-bg (takes all of our given command line parameters and spawns a background process, then exits the main process, thus allowing the MDM Init script to proceed; could also have been solved with a regular "&" to spawn a background process, but I suppose it looks neater to use the built-in function)
-o /var/log/x11vnc.log (clears any existing log contents and then sends all status messages here, thereby giving us per-reboot logfiles)
2>/dev/null 1>&2 (redirects stderr to /dev/null and stdout to stderr, thus removing all nohup and x11vnc terminal output during our initial launch (the log file will still be populated by the background child process of course); this redirection also ensures that nohup won't be writing stdout of the spawned process to nohup.out, which it would otherwise have done)
* Alright, now enjoy the near-flawless VNC server! Performance and reliability is great, and it even supports clipboard sharing!
- The only known issue is that anything that triggers massive amounts of screen redraws (such as a terminal window scrolling text like crazy) can break the ability to send further input (clicks/text). The solution is to disconnect and reconnect from the VNC server.
* Sidenote: Don't be tempted to try the -inetd mode, because that is a special socket mode which spawns one process per connection and doesn't support mDNS, etc; it's useless. Also, don't try to launch this from anywhere but the mdm-Init script, because it's the best possible place for hooking into the same DISPLAY/XAUTHORITY as the main window manager.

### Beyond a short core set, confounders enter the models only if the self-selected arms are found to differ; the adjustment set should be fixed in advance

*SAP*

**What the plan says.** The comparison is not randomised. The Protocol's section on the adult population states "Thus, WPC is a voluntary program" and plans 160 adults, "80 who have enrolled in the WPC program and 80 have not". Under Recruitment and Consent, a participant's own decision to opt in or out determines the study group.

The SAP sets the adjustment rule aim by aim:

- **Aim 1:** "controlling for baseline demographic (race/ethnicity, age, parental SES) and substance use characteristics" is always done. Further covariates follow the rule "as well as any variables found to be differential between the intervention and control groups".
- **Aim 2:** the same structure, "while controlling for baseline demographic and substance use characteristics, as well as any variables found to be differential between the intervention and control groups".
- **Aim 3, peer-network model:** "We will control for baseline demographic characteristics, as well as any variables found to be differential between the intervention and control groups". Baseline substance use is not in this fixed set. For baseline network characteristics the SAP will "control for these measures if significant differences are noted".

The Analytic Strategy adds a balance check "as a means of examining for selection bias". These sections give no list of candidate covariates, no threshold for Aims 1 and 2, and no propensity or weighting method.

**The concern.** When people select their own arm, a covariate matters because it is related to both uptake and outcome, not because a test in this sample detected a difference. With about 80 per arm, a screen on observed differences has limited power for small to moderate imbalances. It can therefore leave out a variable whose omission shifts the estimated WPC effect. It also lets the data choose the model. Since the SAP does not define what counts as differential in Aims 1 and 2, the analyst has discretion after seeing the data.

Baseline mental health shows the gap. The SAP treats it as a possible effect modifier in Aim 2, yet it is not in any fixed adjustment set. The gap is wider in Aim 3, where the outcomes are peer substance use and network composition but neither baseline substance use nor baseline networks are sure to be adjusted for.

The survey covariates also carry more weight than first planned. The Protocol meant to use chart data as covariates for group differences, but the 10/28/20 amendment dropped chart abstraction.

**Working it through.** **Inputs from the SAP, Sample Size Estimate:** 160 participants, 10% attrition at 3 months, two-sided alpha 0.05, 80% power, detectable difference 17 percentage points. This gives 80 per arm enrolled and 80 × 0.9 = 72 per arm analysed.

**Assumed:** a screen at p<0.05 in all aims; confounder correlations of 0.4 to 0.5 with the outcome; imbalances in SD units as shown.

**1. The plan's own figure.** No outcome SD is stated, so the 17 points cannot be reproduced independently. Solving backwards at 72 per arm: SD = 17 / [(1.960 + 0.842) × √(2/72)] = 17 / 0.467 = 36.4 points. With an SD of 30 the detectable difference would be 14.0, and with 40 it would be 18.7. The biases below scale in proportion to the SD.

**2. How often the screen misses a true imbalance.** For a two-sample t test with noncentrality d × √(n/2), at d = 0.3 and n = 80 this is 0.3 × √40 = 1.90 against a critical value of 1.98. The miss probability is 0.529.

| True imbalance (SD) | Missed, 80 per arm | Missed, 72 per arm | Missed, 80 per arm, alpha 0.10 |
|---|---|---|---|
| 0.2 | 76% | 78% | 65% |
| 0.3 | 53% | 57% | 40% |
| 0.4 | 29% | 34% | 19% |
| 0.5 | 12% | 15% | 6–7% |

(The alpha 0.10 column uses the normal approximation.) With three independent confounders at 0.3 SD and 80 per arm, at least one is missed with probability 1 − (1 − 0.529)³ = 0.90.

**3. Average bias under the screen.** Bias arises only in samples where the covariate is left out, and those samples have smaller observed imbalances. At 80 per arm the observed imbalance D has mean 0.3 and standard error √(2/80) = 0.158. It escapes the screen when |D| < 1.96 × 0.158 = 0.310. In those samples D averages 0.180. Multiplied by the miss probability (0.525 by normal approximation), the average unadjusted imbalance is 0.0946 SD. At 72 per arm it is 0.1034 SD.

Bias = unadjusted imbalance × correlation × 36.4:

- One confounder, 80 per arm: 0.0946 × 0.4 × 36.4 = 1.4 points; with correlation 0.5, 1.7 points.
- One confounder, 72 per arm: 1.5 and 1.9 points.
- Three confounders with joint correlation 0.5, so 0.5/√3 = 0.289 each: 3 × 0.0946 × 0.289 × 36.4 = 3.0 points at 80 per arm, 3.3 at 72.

* The only area where we could improve things is if we could somehow set it to automatically re-launch the daemon if it dies for some reason. I guess we could do that using the -loopbg option but I don't care enough to get into testing that setup.
* Oh and Linux Mint's "New Login" menu item ("log in as a new user without logging out") should be avoided at all costs, since this action launches a separate X server for the new user while pausing your old X server in the background, thereby preventing you from controlling the computer via VNC again until you either reboot or log out from the new user. The same thing happens if you hit the regular "Logout" menu item and then click "Switch User," and should be avoided as well. If you want to switch user the proper way, you must completely log out from the current user via the regular Logout action.